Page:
Religion, Place and Modernity

Spatial Articulations in Southeast Asia and East Asia

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Edited by Michael Dickhardt and Andrea Lauser

Using the potential of place as an approach and of places as ethnographic contexts, the authors in this volume investigate the multiple entanglements of ‘religion’ and ‘modernity’ in contemporary settings. The guiding questions of such an approach are: How are modernity and religion spatially articulated in and through places? How do these articulations help us to understand the ways in which religion becomes socially and culturally significant in modern contexts? And how do they reveal the ways in which modernity unfolds within religion? Thus, places are not only understood as neutral locations or extensions, but as spatial modes to mediate properties, contents and processes of religion and modernity. Based on ethnographic and historical research in Southeast and East Asia and featuring reflections on the concepts of religion and modernity respectively, the authors offer a deeper understanding of the articulation of a religious modernity in these regions and beyond. Contributors are: Nikolas BROY¸ CHAN Yuk Wah, Michael DICKHARDT, Volker GOTTOWIK, Patrice LADWIG, Andrea LAUSER, Jovan MAUD, YEOH Seng-Guan, Clemens SIX, Paul SORRENTINO, Alexander SOUCY, Sing SUWANNAKIJ.

J. Bruce Jacobs

The Kaohsiung Incident of 1979-1980 disturbed Taiwan’s dictatorship and ultimately contributed to Taiwan’s democratization. This book analyzes the precursors to the Kaohsiung Incident, the Kaohsiung Incident itself, the following trials and the contributions of these events to Taiwan’s democratization.
After the indictments were issued, the murder of the mother and twin daughters of Lin I-hsiung, one of the defendants, shocked Taiwan and the world. The government accused the author, a well-known scholar of Taiwan, of being involved in the murder case and he was placed under “police protection” for three months. Part 2 of this book is the writer’s memoir of that period.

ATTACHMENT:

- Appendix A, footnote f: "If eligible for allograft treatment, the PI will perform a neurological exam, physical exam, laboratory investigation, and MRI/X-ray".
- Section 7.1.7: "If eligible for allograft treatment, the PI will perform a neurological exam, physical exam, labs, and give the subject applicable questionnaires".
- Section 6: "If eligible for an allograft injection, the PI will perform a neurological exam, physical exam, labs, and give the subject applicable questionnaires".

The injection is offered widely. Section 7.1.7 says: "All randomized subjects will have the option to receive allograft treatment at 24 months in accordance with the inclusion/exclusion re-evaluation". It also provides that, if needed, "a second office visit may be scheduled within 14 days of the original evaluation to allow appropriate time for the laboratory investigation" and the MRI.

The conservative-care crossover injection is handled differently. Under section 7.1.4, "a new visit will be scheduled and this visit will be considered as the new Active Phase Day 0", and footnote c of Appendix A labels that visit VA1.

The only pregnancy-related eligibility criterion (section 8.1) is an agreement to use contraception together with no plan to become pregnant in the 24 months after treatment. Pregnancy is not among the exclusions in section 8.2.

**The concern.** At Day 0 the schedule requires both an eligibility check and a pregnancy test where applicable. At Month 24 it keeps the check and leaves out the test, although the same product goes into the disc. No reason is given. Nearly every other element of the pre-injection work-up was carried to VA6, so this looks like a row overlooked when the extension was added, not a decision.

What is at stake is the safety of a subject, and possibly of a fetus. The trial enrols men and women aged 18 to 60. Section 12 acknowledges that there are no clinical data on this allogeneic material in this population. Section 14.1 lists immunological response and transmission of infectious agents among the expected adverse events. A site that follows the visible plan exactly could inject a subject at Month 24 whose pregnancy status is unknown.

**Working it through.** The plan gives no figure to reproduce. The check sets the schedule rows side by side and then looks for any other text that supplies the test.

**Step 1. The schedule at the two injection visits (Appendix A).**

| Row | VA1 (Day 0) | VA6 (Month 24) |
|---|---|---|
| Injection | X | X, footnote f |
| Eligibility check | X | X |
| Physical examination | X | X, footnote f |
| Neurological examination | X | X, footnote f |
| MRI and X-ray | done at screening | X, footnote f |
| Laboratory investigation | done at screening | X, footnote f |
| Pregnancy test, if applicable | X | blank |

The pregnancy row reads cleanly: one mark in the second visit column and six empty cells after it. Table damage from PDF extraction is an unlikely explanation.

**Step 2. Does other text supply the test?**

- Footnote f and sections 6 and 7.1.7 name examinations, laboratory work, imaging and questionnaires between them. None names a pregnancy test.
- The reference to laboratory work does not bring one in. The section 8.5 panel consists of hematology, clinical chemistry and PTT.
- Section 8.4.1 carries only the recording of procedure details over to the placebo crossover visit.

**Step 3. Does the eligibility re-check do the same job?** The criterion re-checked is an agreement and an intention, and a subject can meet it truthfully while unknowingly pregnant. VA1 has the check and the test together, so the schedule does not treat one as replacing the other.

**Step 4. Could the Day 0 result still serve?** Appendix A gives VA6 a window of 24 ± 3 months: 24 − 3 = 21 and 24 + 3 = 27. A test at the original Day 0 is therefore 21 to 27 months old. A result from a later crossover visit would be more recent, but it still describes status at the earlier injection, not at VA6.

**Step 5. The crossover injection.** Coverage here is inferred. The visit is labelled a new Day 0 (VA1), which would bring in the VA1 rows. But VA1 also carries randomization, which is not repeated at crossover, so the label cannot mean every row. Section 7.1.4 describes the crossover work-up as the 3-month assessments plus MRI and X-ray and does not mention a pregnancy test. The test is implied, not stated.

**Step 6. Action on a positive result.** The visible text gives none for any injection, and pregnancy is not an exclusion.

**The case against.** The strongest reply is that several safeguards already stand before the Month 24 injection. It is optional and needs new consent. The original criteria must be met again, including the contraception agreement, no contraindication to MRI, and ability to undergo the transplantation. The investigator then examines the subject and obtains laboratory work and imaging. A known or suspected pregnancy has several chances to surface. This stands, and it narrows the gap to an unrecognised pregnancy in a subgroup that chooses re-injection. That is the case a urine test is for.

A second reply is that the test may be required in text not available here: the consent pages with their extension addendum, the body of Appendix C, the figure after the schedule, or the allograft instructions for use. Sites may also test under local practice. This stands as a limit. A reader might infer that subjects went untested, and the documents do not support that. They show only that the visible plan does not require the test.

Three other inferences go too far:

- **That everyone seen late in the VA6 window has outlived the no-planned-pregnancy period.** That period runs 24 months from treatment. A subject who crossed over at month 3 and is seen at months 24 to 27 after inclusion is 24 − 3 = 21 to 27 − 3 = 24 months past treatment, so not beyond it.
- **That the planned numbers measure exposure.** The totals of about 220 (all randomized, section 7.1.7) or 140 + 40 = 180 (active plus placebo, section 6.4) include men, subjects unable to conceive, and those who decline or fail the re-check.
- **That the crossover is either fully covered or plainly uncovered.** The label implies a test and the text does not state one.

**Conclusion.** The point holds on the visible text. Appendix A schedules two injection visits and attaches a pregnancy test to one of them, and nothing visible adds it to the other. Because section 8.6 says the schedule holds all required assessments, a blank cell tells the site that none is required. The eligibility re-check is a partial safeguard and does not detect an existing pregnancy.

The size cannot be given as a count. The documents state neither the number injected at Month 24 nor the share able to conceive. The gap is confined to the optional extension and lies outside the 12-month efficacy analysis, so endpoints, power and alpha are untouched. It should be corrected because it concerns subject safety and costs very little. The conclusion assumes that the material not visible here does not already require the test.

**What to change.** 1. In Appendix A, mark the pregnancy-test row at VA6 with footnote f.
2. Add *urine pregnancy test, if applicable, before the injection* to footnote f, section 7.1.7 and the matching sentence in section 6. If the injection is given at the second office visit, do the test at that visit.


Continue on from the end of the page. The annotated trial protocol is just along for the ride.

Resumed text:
The Kazakh Khanates between the Russian and Qing Empires

Central Eurasian International Relations during the Eighteenth and Nineteenth Centuries

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Jin Noda

In The Kazakh Khanates between the Russian and Qing Empires, Jin Noda examines the foreign relations of the Kazakh Chinggisid sultans and the Russian and Qing empires during the 18th and 19th centuries. Noda makes use of both Russian and Qing archival documents as well as local Islamic sources. Through analysis of each party’s claims –mainly reflected in the Russian-Qing negotiations regarding Central Eurasia–, the book describes the role played by the Kazakh nomads in tying together the three regions of eastern Kazakh steppe, Western Siberia, and Xinjiang.

A Modernity Set to a Pre-Modern Tune

Classical-Style Poetry of Modern Chinese Writers

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Haosheng Yang

In A Modernity Set to a Pre-Modern Tune, Haosheng Yang provides an in-depth study of the classical-style poems of the most iconoclastic May Fourth Chinese writers (Lu Xun, Yu Dafu, Zhou Zuoren, Guo Moruo, and Nie Gannu) and highlights the five literary masters’ engagement with traditional lyricism as their critical response to the sociopolitical turbulence of twentieth-century China. This study challenges the bias against classical forms as allegedly outdated modes incapable of representing modern reality in current Chinese literary history.
Yang’s fascinating book positions modern Chinese literature’s formalistic nonlinearity, representational experiences, and aspiration for a new voice through an old form as factors that are all crucial to exploring more fully the blurred boundary between the traditional and the modern.

Series:

Edited by Keiko Nagase-Reimer

This volume sheds light on the important role of copper in early modern Sino-Japanese trade. By examining the demand for copper and the policy on copper procurement in Japan and China as well as the role of Osaka merchant houses, this volume provides a new slant on the “life” of Japanese copper – from production and distribution to consumption. In addition, papers on other significant traded products such as sugar, seafood, and books give us a better understanding of Sino-Japanese trade overall. The latest discussions on this field, which were mostly published in Japanese, have been brought together in this book and made accessible to an English-speaking audience.
Contributors include: IMAI Noriko, IWASAKI Yoshinori, LIU Shiuh-Feng, MATSUURA Akira, and Keiko NAGASE-REIMER.